Experienced HR professionals will be familiar with the fact that it is not possible for employers to agree with their employee to vary the date of termination. The phrase used by lawyers to describe ascertaining the date of termination is that it is a “statutory construct”: in other words, the date is absolute and cannot be changed unilaterally or by agreement.
Given the well-established nature of this principle, imagine our surprise when the EAT recently heard the case of Hawes & Curtis Ltd v Arfan & Mirza and concluded that the employer had, in fact, changed the effective date of termination.
Before considering the facts of the case, it is worth noting briefly why the question of the effective date of termination is so important. Obviously, there are financial repercussions when the termination date is moved: the employee’s entitlement to salary and accrued holiday will change.
That said, the real significance in the termination date lies in the limitation periods for bringing a tribunal claim. Of course, the time limit runs from the date of dismissal and a claim must be brought within 3 months. Employers and HR managers usually have a feel for those cases which may become litigious and many will note the deadline day so that, when it passes with no news from the tribunal, they can relax.
Equally, being able to show that a claim has been brought out of time is a simple and relatively inexpensive means of bringing tribunal proceedings to a swift conclusion.
As a result, accurately identifying the effective date of termination is very important.
In Hawes & Curtis Ltd v Arfan & Mirza the employees were summarily dismissed for gross misconduct on 5 October 2011. The employees were informed of their right of appeal and duly appealed against their dismissals. Their appeals were heard on 27 October 2011 and the outcome was communicated to them on 4 November 2011. Whilst their appeals were not upheld, the appeal outcome letters went on to state:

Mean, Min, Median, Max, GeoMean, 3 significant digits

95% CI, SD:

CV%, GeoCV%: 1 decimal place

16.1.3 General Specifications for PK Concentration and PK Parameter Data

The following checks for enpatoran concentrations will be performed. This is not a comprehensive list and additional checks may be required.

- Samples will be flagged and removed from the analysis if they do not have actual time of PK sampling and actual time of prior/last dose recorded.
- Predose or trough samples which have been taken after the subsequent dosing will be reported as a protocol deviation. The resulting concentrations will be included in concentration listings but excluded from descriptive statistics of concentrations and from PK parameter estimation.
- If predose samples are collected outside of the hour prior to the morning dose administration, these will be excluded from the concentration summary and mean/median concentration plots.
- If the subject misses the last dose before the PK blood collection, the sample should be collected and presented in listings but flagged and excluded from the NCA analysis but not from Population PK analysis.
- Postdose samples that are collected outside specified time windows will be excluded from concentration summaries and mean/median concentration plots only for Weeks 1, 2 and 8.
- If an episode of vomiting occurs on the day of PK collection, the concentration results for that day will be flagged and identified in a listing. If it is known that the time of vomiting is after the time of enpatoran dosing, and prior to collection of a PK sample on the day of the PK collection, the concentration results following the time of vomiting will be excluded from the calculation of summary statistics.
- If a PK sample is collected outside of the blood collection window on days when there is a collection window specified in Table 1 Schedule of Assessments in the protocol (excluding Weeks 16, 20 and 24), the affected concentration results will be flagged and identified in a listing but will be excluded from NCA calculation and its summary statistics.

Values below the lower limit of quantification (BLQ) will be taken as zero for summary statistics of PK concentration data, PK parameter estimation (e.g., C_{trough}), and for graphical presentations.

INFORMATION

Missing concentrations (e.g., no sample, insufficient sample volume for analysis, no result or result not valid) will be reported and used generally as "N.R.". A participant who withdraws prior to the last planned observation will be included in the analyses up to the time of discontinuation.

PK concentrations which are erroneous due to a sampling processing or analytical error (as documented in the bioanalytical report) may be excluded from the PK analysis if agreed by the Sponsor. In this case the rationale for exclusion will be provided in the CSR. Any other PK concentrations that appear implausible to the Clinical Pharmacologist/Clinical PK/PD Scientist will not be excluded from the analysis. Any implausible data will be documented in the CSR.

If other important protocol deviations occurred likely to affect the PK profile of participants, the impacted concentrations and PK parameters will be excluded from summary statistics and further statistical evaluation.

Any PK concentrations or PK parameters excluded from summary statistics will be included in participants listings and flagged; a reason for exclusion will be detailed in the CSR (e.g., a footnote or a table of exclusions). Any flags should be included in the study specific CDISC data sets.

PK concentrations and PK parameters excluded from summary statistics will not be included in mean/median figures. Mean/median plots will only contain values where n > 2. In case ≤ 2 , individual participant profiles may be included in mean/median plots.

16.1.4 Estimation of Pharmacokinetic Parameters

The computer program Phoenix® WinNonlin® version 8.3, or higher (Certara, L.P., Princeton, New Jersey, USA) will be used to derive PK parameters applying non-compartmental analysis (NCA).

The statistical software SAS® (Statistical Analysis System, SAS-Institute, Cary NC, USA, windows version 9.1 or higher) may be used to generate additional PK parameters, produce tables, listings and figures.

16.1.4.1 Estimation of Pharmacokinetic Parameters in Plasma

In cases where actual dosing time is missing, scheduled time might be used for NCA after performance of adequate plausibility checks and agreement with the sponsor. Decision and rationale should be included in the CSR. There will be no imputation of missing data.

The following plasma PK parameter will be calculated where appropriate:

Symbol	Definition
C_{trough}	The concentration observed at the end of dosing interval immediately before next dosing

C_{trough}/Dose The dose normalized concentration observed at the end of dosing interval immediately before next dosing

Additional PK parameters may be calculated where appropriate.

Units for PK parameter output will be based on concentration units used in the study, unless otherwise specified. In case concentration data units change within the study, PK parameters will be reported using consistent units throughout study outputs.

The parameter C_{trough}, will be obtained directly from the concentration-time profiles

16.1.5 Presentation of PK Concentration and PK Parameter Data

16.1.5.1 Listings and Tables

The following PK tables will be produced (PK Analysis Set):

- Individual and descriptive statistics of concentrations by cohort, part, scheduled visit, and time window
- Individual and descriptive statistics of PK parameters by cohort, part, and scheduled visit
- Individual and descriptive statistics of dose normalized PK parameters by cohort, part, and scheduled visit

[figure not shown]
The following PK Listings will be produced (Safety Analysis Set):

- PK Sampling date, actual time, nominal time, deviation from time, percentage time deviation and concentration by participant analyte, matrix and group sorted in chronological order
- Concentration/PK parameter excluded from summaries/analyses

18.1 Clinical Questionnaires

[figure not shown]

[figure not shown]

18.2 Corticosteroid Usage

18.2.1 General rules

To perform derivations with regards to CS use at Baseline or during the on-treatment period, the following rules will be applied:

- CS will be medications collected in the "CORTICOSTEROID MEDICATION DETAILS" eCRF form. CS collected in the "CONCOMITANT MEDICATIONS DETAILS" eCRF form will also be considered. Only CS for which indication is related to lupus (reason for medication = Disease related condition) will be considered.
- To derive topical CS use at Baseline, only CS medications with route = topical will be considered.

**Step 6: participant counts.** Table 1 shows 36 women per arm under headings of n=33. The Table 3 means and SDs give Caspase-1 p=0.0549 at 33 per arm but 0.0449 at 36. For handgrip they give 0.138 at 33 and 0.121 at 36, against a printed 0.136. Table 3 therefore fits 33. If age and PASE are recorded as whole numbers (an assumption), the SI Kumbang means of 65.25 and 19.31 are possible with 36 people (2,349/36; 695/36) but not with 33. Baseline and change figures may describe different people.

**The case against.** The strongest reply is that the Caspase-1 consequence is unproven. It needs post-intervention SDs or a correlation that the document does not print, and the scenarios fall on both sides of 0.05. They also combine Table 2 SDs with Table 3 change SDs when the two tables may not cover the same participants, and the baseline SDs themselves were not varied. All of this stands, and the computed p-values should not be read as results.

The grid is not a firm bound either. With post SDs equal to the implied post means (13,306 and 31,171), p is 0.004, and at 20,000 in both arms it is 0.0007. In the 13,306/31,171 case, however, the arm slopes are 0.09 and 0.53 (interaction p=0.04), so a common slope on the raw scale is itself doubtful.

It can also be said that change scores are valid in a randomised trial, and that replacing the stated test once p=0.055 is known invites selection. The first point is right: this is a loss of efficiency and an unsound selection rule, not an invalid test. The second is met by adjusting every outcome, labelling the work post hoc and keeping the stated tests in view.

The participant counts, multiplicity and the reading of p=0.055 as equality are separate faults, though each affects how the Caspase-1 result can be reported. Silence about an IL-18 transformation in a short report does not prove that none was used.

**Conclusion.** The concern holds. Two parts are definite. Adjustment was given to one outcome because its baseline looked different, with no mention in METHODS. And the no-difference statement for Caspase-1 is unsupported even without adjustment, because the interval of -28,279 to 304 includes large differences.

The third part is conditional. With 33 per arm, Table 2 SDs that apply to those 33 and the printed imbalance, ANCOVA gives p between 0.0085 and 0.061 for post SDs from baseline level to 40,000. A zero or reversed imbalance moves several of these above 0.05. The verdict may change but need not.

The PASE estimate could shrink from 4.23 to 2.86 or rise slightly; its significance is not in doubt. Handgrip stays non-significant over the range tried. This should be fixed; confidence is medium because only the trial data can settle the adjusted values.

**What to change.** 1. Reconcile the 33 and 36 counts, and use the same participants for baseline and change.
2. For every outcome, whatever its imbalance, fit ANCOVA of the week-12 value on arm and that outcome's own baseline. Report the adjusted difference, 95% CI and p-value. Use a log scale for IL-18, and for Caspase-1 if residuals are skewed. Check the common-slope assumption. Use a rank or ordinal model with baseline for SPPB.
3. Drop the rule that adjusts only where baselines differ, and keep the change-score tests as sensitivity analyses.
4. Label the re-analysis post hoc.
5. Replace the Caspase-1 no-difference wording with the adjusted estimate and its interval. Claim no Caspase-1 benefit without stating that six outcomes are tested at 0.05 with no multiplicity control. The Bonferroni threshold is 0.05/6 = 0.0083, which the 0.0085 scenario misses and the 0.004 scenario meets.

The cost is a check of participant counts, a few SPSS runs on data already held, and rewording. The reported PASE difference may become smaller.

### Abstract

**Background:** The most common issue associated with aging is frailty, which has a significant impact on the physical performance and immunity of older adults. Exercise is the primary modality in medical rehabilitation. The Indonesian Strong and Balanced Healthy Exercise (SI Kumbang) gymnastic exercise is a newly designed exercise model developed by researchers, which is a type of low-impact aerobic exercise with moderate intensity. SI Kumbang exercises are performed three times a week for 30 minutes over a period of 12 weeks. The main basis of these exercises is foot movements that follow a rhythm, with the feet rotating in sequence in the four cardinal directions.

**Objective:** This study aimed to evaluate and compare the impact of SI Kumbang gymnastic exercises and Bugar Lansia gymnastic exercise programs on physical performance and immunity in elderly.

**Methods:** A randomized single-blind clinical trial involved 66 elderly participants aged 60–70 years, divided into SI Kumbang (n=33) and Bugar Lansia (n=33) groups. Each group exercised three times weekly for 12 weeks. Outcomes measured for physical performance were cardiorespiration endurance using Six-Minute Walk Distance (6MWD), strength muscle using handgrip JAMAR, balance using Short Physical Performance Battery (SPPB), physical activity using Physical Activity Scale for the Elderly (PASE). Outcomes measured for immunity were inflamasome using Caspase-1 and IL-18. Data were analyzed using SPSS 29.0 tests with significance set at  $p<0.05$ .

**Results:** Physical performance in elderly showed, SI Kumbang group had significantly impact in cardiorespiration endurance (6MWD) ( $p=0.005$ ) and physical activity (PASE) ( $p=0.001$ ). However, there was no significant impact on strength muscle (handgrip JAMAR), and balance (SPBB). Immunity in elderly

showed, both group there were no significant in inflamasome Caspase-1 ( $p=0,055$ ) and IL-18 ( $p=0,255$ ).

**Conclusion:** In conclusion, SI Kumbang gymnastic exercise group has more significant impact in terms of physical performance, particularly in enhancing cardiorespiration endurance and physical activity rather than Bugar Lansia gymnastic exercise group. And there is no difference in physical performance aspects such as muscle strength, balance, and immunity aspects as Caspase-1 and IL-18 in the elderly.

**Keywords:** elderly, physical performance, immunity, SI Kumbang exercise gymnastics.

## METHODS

“Based on the evidence available to her, and as set out in detail in the letter of 5 October 2010 sent to you, Ms Alexander has decided to uphold the decision of summarily terminating your employment but has asked that the effective date of termination of your contract be that of the date of this letter, that is 4 November 2010.”
The employees were paid through PAYE up until 4 November 2011
The employees subsequently brought employment tribunal claims and, as a preliminary issue, it had to be determined when the date of termination was. If it was 5 October, their claims were out of time; if it was 4 November, the claims were in time and could proceed.
Most employment lawyers who heard the facts of this case would conclude that it is not possible to vary the date of termination and therefore the correct date was 5 October. Most other people would conclude that the appeal letter makes it perfectly clear that the termination date was 4 November.
The lawyers would, of course, be wrong.
The EAT concluded that, although it is rare for an effective date of termination to be varied, it is possible and that it had been varied in this case.
His Honour Judge David Richardson summed up the reasoning very neatly:
“…just as the contract of employment revives indefinitely if an appeal reinstates the employee, so it revives for a limited period if an appeal varies a summary dismissal to a dismissal on notice or a dismissal on some other date.”
In other words, the employer had shot itself in the foot and the claims, which were in time, could proceed.
Employers should always be mindful, when hearing appeals, of not putting anything in writing they might subsequently regret. As a starting point, always work on the basis that the termination date is not affected by an appeal unless that appeal is upheld. Confusing matters at the appeal stage can be, as shown in this case, a real own goal.